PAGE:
The settlement of a claim is influenced by a range of factors. This includes the level of experience of the pursuer’s solicitor in medical negligence claiming and the financial value of the claim. Relatively small value claims appear less likely to result in settlement. In those which settle, the cost of dealing with the claim often exceeds the award. The research suggests that small financial claims might be better dealt with through a complaints system which permitted a moderate level of financial payment in some claims.
The study explored the potential expenditure implications of a no-fault scheme based on the analysis of data on closed cases. Estimates were calculated based on a range of assumptions about how a no-fault system might operate as well as costs of the current system in recent years. At the lower end estimates for a no-fault compensation scheme would be similar to the cost of existing schemes whilst at the upper end, costs could increase by one half.
A no-fault scheme will not necessarily address non-clinical aspects of care. It is therefore important that any new scheme is linked into the wider process by which patients attempt to resolve disputes.
Contains public sector information licensed under the Open Government Licence v1.0.
Potentially deadly asbestos fibres were spread in part of a shop by unqualified workmen and left on the premises for three weeks.
In a prosecution by the Health and Safety Executive (HSE), Cardiff Magistrates heard that the company, which specialises in damp and timber repairs, committed four offences and was fined a total of £18,000 and ordered to pay £5,314 in costs.
The company was contracted to carry out the work in an antiques shop in the Vale of Glamorgan. Employees were sent to work on the site to survey and strip out parts of the building affected by damp and wood rot, without checking for the presence of asbestos.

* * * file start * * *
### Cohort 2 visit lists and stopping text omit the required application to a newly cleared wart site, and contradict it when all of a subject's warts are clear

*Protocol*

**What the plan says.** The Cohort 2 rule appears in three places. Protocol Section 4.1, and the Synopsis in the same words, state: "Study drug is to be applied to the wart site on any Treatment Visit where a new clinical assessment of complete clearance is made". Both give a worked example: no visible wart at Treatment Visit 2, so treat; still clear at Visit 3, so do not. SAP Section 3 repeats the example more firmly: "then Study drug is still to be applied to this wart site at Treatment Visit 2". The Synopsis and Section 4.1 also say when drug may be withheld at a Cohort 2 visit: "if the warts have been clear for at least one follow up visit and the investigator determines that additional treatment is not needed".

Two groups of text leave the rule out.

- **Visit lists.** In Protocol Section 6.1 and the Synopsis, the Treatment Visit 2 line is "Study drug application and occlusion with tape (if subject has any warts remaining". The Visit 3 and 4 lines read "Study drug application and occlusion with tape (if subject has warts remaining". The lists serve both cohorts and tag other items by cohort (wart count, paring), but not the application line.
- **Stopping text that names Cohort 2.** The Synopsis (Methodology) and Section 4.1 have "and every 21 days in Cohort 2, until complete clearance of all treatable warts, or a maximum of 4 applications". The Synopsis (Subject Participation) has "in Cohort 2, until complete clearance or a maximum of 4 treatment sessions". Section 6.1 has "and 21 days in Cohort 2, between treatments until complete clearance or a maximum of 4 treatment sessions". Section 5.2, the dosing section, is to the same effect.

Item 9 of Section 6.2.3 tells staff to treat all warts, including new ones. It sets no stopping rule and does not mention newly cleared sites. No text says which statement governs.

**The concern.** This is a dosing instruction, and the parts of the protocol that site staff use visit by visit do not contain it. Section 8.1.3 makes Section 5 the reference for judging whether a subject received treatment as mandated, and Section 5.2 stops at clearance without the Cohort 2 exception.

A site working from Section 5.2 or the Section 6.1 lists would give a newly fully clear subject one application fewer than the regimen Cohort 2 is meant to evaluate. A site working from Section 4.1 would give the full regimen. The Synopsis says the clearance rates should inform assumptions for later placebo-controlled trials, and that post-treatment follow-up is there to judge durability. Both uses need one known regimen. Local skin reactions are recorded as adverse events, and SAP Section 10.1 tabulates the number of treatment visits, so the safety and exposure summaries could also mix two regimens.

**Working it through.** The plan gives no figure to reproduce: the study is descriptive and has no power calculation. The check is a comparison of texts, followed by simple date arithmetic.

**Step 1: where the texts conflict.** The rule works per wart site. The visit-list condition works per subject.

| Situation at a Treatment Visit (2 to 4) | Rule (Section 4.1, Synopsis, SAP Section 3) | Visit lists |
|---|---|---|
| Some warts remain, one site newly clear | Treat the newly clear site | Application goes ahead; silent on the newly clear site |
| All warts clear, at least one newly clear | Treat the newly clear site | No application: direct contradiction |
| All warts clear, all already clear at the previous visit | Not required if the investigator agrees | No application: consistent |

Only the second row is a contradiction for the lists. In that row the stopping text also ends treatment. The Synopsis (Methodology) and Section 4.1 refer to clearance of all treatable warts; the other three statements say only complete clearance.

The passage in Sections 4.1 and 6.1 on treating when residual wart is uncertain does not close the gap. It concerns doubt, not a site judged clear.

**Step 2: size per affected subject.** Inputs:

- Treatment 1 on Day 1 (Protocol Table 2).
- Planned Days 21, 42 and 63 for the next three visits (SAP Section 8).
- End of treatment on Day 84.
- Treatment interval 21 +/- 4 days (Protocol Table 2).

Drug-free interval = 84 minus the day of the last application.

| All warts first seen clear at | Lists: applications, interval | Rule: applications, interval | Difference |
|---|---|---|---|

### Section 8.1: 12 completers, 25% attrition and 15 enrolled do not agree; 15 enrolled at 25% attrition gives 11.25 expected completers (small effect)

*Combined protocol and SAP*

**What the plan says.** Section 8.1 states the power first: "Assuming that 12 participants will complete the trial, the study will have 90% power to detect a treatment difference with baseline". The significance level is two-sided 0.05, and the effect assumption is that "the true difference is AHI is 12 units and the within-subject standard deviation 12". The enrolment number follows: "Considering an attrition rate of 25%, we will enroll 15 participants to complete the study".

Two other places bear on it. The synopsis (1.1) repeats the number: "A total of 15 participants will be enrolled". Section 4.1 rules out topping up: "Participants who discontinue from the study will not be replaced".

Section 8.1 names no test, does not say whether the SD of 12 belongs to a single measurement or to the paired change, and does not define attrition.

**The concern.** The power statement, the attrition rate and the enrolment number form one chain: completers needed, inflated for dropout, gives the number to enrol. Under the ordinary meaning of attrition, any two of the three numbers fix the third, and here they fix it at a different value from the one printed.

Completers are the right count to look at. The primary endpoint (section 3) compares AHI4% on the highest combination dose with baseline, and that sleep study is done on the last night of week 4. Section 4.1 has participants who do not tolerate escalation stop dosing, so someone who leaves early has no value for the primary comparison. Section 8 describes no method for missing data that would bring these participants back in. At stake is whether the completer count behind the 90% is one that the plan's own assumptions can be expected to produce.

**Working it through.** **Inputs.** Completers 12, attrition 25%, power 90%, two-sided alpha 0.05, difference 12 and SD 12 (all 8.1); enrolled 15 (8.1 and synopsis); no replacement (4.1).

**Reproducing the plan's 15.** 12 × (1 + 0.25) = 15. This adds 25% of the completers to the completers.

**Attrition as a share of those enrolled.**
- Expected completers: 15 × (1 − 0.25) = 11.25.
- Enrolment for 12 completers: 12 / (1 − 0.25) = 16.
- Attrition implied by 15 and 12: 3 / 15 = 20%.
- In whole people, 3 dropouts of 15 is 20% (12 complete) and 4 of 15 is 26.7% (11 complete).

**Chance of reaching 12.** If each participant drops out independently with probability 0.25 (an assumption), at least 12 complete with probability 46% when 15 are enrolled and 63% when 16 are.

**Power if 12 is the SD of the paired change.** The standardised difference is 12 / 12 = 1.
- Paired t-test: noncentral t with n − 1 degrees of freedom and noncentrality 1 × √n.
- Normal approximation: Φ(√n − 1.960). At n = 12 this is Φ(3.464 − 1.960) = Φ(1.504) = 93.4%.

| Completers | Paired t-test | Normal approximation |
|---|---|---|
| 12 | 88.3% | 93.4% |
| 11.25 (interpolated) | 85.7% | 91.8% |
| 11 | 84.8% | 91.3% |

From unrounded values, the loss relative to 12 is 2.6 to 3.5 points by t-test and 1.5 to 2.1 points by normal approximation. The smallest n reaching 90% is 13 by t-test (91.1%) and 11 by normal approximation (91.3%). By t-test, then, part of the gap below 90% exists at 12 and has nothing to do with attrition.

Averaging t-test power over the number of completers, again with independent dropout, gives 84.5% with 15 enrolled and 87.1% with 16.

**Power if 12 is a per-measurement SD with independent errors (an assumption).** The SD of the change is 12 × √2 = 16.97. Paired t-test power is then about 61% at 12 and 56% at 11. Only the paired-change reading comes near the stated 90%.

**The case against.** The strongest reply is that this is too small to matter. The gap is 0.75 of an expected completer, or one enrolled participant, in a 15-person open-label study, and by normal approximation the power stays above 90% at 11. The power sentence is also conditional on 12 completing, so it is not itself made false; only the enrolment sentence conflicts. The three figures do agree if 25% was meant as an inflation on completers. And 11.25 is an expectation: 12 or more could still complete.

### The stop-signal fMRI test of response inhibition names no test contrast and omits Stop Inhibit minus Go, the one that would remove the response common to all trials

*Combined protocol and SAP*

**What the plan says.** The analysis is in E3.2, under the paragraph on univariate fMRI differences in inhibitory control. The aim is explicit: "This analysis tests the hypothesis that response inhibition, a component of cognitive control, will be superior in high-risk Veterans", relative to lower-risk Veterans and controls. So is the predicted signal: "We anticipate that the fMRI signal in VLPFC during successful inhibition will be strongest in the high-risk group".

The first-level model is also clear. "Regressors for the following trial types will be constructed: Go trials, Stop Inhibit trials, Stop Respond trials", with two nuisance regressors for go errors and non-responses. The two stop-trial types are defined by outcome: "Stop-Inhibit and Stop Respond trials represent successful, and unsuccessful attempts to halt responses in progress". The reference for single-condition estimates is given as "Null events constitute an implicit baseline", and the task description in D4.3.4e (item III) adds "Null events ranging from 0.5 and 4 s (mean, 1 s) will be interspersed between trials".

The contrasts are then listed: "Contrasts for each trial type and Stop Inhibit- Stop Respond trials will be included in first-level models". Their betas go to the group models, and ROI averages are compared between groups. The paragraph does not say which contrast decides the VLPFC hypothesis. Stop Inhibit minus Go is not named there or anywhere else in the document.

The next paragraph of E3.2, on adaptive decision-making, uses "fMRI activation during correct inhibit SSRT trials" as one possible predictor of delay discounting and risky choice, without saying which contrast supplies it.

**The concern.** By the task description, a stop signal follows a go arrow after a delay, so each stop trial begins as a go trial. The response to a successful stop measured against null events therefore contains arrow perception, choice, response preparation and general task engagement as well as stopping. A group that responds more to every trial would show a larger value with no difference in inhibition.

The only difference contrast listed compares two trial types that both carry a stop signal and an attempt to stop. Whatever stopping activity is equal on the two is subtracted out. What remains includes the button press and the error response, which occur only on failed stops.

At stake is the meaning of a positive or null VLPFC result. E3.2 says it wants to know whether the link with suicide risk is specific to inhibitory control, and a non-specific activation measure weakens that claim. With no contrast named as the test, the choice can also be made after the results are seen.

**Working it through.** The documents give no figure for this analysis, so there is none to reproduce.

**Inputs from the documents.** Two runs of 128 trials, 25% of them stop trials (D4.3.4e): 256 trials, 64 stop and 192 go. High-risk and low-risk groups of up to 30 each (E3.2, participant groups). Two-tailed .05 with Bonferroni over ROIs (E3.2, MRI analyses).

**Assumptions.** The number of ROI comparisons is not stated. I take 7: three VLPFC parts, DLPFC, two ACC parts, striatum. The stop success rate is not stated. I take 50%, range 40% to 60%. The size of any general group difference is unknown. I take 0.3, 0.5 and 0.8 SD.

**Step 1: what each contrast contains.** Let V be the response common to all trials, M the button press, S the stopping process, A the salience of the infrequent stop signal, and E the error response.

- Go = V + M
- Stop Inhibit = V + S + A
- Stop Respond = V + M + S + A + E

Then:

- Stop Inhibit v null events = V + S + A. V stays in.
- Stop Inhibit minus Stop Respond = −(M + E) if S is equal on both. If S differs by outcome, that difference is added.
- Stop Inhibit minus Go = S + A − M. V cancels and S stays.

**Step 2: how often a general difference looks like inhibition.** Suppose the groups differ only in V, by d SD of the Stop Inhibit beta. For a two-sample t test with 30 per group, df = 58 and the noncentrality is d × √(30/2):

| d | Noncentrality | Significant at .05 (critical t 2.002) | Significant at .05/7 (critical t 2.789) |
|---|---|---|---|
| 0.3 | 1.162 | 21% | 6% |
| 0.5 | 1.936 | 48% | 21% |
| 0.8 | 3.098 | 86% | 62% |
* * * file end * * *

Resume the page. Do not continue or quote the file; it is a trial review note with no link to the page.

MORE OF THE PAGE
None of the workers had received sufficient information, instruction or training in asbestos awareness or removal and the company did not have a license to remove or handle asbestos containing materials.
Asbestos insulation boards were removed in a back room by one of the workers and the ceiling was demolished. The uncontrolled removal of the asbestos boards and demolition work caused the disturbance and spread of potentially deadly asbestos fibres.
Instead of arranging for the proper disposal of the asbestos, the dust was swept into rubble bags and dumped in a skip lorry, along with the asbestos insulation boards. The asbestos material was immediately identified at the waste transfer site and were collected by the company and left in the backyard of the shop.
The owners of the building contacted the HSE and then arranged for a licensed removal company to undertake a full environmental clean of the building.
HSE Inspector, Steve Richardson, speaking after the case, said: "This incident was entirely preventable and would not have happened if the company had provided adequate information, instruction and training to its staff.
"The company had no procedures to check for the presence of asbestos and as a result, has put the health of its workers and the shopowners at risk of potentially fatal asbestos-related lung diseases."
A golfer has been awarded just under £400,000 in damages after he lost an eye in an accident on a golf course in West Lothian, reports the BBC.
The 44-year-old had been walking from one hole to the next when he was hit on the head by a ball struck by a golfer on the 18th tee. The impact caused so much damage that he now wears a prosthetic eye.
Anthony Phee sued both the golfer responsible for hitting the ball and Niddry Castle golf club for damages. The defendants had claimed contributory negligence, saying that Mr Phee looked up when he heard the shout of 'fore', however the judge rejected this and instead accepted evidence that Mr Phee had tried to shield his head. He ruled that the golfer hitting the ball was 70% liable for the accident, and the golf club 30% liable.